I left the library in a daze, not sure of what to do or where to go. I ran into a high school friend, someone who was now a freshman at the college. He was someone with whom I could never have a serious conversation. It was weird, we both kind of didn't have much to say and quickly he ran to class.

I went to the campus book store. I am not sure why, but maybe I saw so many people there watching TV. I joined them. CNN was going through the sequence of events: the planes crashing, the fall of the towers, the Pentagon and United 93's crash in Pennsylvania.

Class started at 11:40. I did not know what else to do, so I went. As you can imagine, the lecture for the day was scrapped. The history professor just opened it up to the floor for discussion. There was a lot of misinformation. A few people were saying that there were still another 4-8 planes unaccounted for and that there were fears that there would be more attacks. The history professor predicted that American foreign policy would become more aggressive since the usual response to terrorist attacks was to do the exact opposite of what the terrorists wanted. I remember one of the TAs standing up and saying that we should not jump to any conclusions about who did this--pointing to the Oklahoma City Bombing as an example.

I think we ended early, but I don't know. My then girlfriend (now fiancee) lived in the same dorm as me. I came to her floor and she was sitting in the lounge. I think we went back to the dorm room and she hugged me and cried. I remember her saying how awful it was and how I took too long to come over. (I had no cell phone at the time).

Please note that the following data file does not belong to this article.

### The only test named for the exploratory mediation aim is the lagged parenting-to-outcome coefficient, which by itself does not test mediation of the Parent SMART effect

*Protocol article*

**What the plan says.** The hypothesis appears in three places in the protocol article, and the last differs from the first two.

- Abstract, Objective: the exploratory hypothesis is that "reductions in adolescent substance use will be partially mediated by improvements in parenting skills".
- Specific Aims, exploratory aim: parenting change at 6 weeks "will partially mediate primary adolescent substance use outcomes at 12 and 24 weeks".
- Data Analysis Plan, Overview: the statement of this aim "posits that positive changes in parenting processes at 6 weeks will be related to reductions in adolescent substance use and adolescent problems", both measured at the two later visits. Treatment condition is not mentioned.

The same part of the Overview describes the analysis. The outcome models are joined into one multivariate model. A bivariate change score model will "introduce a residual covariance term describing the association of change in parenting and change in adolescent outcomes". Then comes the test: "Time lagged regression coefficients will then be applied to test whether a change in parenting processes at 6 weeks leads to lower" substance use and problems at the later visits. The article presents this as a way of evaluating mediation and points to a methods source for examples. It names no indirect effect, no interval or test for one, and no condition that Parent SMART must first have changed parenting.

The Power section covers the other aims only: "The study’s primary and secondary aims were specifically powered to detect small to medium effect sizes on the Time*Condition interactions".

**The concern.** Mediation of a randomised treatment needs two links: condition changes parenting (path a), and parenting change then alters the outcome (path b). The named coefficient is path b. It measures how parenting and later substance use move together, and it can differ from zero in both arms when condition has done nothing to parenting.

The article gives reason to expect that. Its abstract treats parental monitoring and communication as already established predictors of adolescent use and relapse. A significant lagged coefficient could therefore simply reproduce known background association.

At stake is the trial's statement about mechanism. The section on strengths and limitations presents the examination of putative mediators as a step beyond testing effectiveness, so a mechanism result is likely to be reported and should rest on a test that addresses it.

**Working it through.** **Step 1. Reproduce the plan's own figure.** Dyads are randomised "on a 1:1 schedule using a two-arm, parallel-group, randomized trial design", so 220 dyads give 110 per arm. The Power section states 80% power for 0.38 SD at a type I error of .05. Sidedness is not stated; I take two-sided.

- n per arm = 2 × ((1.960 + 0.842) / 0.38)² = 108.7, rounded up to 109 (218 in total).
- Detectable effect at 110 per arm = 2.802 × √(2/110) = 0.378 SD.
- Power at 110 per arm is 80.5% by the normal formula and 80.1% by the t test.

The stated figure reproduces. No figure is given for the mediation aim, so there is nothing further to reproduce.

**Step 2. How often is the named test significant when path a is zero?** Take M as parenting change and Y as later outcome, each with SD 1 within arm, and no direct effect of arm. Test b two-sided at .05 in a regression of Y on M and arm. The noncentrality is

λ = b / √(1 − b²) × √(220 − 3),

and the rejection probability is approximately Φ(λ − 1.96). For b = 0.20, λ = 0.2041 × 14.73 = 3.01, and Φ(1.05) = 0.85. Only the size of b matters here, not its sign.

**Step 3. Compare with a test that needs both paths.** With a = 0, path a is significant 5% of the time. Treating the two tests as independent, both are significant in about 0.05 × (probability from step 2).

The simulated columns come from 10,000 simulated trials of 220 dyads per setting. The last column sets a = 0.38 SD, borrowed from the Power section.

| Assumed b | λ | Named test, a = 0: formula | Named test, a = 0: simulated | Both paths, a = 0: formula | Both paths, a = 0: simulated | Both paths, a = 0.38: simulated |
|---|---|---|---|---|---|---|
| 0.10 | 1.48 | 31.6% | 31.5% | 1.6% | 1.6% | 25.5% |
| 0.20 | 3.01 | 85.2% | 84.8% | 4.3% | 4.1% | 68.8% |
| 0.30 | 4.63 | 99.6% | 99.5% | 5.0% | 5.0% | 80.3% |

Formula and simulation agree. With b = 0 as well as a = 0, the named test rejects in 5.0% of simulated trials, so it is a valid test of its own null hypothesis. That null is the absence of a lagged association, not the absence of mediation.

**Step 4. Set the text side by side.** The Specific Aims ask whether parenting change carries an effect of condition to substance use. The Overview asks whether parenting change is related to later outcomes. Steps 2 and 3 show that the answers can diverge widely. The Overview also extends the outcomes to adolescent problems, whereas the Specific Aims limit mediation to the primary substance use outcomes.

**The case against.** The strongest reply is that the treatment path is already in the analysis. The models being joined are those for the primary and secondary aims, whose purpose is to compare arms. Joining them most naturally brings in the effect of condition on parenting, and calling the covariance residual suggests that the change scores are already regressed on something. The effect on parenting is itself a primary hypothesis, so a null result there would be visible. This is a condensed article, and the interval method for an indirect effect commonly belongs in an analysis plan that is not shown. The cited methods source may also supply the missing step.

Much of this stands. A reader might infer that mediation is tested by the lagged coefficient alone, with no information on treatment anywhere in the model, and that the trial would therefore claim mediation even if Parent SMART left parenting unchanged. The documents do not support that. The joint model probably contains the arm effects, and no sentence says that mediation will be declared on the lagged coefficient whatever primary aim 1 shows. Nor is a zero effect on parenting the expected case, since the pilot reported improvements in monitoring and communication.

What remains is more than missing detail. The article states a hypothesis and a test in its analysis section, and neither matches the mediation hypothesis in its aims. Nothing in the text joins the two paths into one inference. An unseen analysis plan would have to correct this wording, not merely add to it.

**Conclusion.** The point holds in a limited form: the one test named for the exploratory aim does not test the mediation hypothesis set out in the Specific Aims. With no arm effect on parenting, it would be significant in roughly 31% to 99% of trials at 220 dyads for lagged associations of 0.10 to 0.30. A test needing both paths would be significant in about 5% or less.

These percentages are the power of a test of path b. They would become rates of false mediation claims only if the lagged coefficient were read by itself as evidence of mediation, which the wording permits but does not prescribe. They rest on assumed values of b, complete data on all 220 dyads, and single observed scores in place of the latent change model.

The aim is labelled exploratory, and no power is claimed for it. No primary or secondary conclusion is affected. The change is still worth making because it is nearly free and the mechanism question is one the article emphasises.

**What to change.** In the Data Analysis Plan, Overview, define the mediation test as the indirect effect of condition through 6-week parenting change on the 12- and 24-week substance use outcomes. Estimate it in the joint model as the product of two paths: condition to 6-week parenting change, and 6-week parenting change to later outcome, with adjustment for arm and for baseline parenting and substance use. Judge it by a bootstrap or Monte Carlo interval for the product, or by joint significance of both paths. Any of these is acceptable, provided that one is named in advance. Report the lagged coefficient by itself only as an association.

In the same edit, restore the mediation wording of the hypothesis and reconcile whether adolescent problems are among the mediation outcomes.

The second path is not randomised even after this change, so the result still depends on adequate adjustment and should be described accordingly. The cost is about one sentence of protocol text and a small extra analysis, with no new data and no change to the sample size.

We watched the news together. Nothing new was said, but we felt like we had to still watch. We went over to the student union where everyone was watching the news there as well. We ran into people just saying how awful it was and how many people must have died.

At some point I remembered that my father was going on a business trip around this time. I called my mom just to double-check--relieving me, she told me he was to leave the next day.

Later that afternoon, my girlfriend and I went to the Campus Police Office to retrieve my recovered wallet that I had lost the day before--not having anything else to do.

I remember that a couple people I knew from high school were already taking the opportunity to post offensive away messages relating to the tragedy to bolster their own political or philosophical world view. I don't know if I talk to those people much anymore.

That night I called my parents and told them that I loved them for the first time in a long time. That Sunday, I went to church for the first time in the long time.

The other days were a haze, blending together. Classes were cancelled, somber messages were sent by university staff, we all watched as much news as we could. Slowly life returned back to normal but even for me--so far removed--it has never felt the same.